Annual mean −2.5 °C (27.5 °F) −0.4 °C (31.3 °F)
January mean −26.5 °C (−15.7 °F) −21.6 °C (−6.9 °F)
July mean 17.5 °C (63.5 °F) 18.2 °C (64.8 °F)
Extremes −47 to 34 °C (−53 to 93 °F) −42.2 to 39.0 °C (−44.0 to 102.2 °F)

In southern Mongolia, the temperature has been recorded as low as −32.8 °C (−27.0 °F). In contrast, in Alxa, Inner Mongolia, it rises as high as 37 °C (99 °F) in July.

Average winter minimums are a frigid −21 °C (−6 °F), while summertime maximums are a warm 27 °C (81 °F). Most of the precipitation falls during the summer.[7]

Although the southeast monsoons reach the southeast parts of the Gobi, the area throughout this region is generally characterized by extreme dryness, especially during the winter, when the Siberian anticyclone is at its strongest. The southern and central parts of the Gobi Desert have variable plant growth due to this monsoon activity. The more northern areas of the Gobi are very cold and dry, making it unable to support much plant growth; this cold and dry weather is attributed to Siberian-Mongolian high pressure cells.[1] Hence, the icy sandstorms and snowstorms of spring and early summer plus early January (winter).

Conservation, ecology, and economy

The Gobi Desert is the source of many important fossil finds, including the first dinosaur eggs.

Despite the harsh conditions, these deserts and the surrounding regions sustain many animals, including black-tailed gazelles, marbled polecats, wild Bactrian camels, Mongolian wild ass and sandplovers. They are occasionally visited by snow leopards, brown bears, and wolves. Lizards are especially well-adapted to the climate of the Gobi Desert, with approximately 30 species distributed across its southern Mongolian border.[8] The most common vegetation in the Gobi desert are shrubs adapted to drought.[9] These shrubs included gray sparrow's saltwort (Salsola passerina), gray sagebrush, and low grasses such as needle grass and bridlegrass. Due to livestock grazing, the amount of shrubs in the desert has decreased.[9] Several large nature reserves have been established in the Gobi, including Gobi Gurvansaikhan National Park, Great Gobi A and Great Gobi B Strictly Protected Area.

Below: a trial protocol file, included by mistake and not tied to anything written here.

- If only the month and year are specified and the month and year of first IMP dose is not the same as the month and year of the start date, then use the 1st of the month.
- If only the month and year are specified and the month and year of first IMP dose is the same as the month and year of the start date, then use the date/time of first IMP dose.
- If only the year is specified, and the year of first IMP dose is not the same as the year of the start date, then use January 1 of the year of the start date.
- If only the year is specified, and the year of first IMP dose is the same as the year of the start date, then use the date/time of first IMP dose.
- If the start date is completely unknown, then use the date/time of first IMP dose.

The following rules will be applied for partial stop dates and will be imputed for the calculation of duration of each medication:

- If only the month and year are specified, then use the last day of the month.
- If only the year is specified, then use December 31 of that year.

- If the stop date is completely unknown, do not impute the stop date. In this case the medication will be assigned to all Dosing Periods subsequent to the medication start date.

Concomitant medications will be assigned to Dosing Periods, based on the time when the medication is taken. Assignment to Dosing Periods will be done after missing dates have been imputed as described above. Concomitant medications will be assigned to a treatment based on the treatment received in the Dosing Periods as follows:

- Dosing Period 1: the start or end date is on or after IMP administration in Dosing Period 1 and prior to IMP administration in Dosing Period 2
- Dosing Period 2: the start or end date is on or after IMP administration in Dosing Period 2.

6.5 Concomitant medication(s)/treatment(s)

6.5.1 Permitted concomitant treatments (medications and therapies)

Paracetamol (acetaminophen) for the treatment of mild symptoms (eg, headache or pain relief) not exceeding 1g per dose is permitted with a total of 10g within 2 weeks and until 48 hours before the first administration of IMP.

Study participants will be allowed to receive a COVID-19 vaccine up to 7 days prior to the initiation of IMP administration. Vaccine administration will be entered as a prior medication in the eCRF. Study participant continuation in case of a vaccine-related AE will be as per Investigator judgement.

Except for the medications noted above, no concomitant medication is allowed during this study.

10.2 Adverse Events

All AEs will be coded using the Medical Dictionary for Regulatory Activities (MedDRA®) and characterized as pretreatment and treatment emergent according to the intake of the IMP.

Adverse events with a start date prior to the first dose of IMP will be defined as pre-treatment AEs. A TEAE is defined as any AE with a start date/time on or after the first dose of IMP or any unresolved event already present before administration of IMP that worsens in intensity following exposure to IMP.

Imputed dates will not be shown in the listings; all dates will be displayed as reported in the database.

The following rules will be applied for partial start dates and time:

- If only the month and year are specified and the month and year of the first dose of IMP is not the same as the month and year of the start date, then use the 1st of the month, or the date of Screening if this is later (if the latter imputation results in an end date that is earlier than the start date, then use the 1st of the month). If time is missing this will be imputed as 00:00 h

The area is vulnerable to trampling by livestock and off-road vehicles (effects from human intervention are greater in the eastern Gobi Desert, where rainfall is heavier and may sustain livestock). In Mongolia, grasslands have been degraded by goats, which are raised by nomadic herders as source of cashmere wool.[10]

Large copper deposits are being mined by Rio Tinto Group.[11] The mine was and remains controversial. There was significant opposition in Mongolia's parliament to the terms under which the mine will proceed, and some are calling for the terms to be renegotiated. Specifically, the contention revolves primarily around the question of whether negotiations were fair (Rio Tinto is far better resourced) and whether Rio Tinto will pay adequate taxes on the revenues it derives from the mine (an agreement was reached whereby the operation will be exempt from windfall tax.[12]

Desertification

The Gobi Desert is expanding at an alarming rate, in a process known as desertification. The expansion is particularly rapid on the southern edge into China, which has seen 3,600 km2 (1,390 sq mi) of grassland overtaken every year by the Gobi Desert. Dust storms, which used to occur regularly in China, have increased in frequency in the past 20 years, mainly due to desertification. They have caused further damage to China's agriculture economy.

The northern and eastern boundaries between desert and grassland are constantly changing. This is mostly due to the climate conditions before the growing season, which influence the rate of evapotranspiration and subsequent plant growth.[13]